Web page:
Mrs MotorbikeWriter returns to tell us what women really want in motorcycle gear.
I make no secret of the fact that I like to look presentable no matter what I am doing and that includes when I’m sitting on the back of MotorbikeWriter’s motorcycles.
I come from a long line of women who love to dress to impress, accessorise to match and theme their shoes.
However, my frustration with motorcycle gear is that the choices are often limited to black, black or black. My motto is that life to too short not to sparkle, so I find it difficult to find motorcycle gear that revs my throttle.
I recall my first trip to a motorcycle shop to buy a helmet, jacket and pants. The selection was very limited. The brightest apparel I could find had a splash of red on it.
Anyway, I tried on the gear and stepped out of the change room that was actually a storeroom doubling as a change room. I asked the salesman where the mirror was so I could see how I looked. Surprise, surprise, there was no mirror.
I wasn’t prepared to spend that amount of money without seeing what I looked like so the young shop assistant was duly dispatched to buy a mirror from Crazy Clarks.
I am pleased to say that things have come a long way since then.
According to Women Riders Now, almost 25% of the total riding population in America is comprised of women.
Australia is still a long way behind our American colleagues, though. In 2012, 27 million Americans had bike licences and 6.7 million of those were women. In Australia, women are fast approaching 10%, but that’s still small numbers.
Over the course of the last decade, the number of female motorcycle riders increased by 35% in the US, mostly during 2009 to 2012, when the female riding population jumped 20%. If the trend continues at that same rate, women will represent 50% of all riders in two decades.
These figures aren’t being ignored by bike gear manufacturers with more and more adding women’s gear to their range.
But the gear still suffers from male-dominated designers and manufacturers who don’t understand what we want. There are exceptions, of course.
One seems to be Roland Sands of LA. My favourite ensemble is one of their Maven “tobacco” coloured leather jackets with matching tobacco Dezel gloves. I bought them from Oliver’s Motorcycles, Moorooka, Brisbane, for not much more than you can get them online.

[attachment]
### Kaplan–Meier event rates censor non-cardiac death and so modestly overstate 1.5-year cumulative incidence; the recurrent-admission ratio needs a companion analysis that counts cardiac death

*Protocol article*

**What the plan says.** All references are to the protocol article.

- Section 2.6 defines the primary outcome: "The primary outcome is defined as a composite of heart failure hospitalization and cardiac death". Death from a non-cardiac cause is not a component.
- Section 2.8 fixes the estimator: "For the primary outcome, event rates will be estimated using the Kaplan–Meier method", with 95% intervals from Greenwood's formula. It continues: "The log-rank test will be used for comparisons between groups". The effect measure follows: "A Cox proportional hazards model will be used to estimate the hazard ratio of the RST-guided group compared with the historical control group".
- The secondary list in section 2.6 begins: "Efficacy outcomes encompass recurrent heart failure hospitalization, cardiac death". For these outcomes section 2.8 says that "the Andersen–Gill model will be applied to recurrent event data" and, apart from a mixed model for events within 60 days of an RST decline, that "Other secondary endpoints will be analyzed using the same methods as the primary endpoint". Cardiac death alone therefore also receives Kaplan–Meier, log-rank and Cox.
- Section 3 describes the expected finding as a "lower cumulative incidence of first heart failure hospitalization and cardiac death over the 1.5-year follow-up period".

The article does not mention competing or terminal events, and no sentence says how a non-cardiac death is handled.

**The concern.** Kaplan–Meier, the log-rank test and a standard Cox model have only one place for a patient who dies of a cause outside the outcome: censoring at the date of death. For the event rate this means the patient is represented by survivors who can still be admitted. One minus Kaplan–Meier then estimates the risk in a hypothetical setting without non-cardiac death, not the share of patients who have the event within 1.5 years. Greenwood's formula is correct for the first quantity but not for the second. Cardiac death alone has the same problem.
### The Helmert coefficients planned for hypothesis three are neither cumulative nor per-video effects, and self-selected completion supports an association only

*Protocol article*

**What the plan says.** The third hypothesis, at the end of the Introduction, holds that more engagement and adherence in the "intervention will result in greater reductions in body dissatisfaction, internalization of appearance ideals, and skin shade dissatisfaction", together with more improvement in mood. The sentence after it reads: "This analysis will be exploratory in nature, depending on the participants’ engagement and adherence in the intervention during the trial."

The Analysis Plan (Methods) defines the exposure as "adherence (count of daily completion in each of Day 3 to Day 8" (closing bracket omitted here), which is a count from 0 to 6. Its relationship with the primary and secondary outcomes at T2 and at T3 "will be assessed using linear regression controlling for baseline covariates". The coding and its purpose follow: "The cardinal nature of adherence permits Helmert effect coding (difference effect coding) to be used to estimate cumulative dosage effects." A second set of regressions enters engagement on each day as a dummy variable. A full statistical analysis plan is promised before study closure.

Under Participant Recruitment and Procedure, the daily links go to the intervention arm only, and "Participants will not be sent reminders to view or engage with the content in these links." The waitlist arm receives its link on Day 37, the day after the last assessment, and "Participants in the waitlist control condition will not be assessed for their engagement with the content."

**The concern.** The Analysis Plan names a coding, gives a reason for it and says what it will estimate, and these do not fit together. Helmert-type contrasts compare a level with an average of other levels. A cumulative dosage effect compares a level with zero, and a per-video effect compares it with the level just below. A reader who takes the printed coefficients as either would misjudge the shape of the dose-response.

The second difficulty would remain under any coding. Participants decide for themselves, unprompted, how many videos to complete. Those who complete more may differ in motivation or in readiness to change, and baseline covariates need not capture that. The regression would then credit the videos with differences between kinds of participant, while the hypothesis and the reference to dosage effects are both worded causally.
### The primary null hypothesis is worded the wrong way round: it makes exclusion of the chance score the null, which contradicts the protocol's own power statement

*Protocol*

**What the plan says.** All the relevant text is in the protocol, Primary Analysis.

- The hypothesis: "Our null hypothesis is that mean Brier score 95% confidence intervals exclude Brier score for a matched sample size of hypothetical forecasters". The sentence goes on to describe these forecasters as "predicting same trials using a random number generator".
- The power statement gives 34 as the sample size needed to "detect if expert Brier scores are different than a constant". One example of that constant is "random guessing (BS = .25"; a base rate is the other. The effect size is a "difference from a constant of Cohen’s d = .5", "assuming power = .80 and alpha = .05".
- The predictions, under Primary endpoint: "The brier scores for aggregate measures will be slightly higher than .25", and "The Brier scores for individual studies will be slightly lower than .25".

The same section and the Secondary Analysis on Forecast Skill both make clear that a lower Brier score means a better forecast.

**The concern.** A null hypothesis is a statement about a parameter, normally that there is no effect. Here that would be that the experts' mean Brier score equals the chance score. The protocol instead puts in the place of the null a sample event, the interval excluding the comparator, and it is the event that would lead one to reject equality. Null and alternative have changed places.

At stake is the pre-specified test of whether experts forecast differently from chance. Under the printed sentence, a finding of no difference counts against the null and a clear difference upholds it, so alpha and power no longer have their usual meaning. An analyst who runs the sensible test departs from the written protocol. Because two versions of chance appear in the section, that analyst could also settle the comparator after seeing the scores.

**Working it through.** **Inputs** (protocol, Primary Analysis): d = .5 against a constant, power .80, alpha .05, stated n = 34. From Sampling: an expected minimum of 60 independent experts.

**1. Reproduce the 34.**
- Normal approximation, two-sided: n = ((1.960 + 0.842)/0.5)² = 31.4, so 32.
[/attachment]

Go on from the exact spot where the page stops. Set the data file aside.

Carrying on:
Far too often bike jackets are insanely stiff and almost impossible to move in, but this jacket is so comfortable I also wear it as casual gear.
I have also struggled to find motorcycle pants that I feel comfortable wearing. Leather pants are hot, difficult to put on and often squeaky. Textile pants make an awful swishing noise as you walk and I feel like a Sergeant-Major in them.
I have now settled for a pair of Draggin’ Twista jeans. They fit well and the inner lining keeps the scratchy Kevlar lining away from my skin in the heat.
I cannot find any motorcycle boots that I like. They all look like something from Terminator. Since I don’t have to operate the foot controls or put my foot on the ground, I have opted for leather cowboy boots I bought in the USA.
You also need some bling accessories to go with your outfit and as a result of my extensive hunting and gathering in America I have some fabulous bejewelled belts and sparkling bandanas.
But the missing link in the whole outfit is the helmet. Yes, they make some with pink and purple in an effort to appeal to women, but they just don’t do it for me.
There are also some trendy open-face helmets, but I just can’t bring myself to wear one. I feel too vulnerable.
I prefer the modular flip-up helmet so I can touch up my make-up or chat with a friend when temporarily stopped – say at a service station – without having to remove my helmet.
The problem with modular helmets is that they are so big.
So I am still waiting for a manufacturer to make a compact, sequinned, modular helmet or one that will match my Roland Sands gear.